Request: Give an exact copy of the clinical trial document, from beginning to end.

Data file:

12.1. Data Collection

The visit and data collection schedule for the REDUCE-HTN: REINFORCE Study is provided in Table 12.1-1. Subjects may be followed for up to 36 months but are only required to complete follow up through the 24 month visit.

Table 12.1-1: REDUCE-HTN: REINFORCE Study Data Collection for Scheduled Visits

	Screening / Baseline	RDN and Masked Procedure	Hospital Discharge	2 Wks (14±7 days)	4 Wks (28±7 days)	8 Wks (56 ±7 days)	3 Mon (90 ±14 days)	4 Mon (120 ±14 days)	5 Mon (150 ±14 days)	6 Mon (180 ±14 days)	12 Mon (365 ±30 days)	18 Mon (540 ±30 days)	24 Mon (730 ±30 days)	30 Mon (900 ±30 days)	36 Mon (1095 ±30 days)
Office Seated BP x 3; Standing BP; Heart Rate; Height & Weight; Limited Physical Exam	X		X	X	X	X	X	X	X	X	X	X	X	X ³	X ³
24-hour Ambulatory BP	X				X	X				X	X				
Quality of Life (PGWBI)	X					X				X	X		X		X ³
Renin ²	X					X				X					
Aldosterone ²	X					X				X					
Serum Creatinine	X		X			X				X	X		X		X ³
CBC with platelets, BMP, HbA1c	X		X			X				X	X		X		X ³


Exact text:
12.1. Data Collection

The visit and data collection schedule for the REDUCE-HTN: REINFORCE Study is provided in Table 12.1-1. Subjects may be followed for up to 36 months but are only required to complete follow up through the 24 month visit.

Table 12.1-1: REDUCE-HTN: REINFORCE Study Data Collection for Scheduled Visits

	Screening / Baseline	RDN and Masked Procedure	Hospital Discharge	2 Wks (14±7 days)	4 Wks (28±7 days)	8 Wks (56 ±7 days)	3 Mon (90 ±14 days)	4 Mon (120 ±14 days)	5 Mon (150 ±14 days)	6 Mon (180 ±14 days)	12 Mon (365 ±30 days)	18 Mon (540 ±30 days)	24 Mon (730 ±30 days)	30 Mon (900 ±30 days)	36 Mon (1095 ±30 days)
Office Seated BP x 3; Standing BP; Heart Rate; Height & Weight; Limited Physical Exam	X		X	X	X	X	X	X	X	X	X	X	X	X ³	X ³
24-hour Ambulatory BP	X				X	X				X	X				
Quality of Life (PGWBI)	X					X				X	X		X		X ³
Renin ²	X					X				X					
Aldosterone ²	X					X				X					
Serum Creatinine	X		X			X				X	X		X		X ³
CBC with platelets, BMP, HbA1c	X		X			X				X	X		X		X ³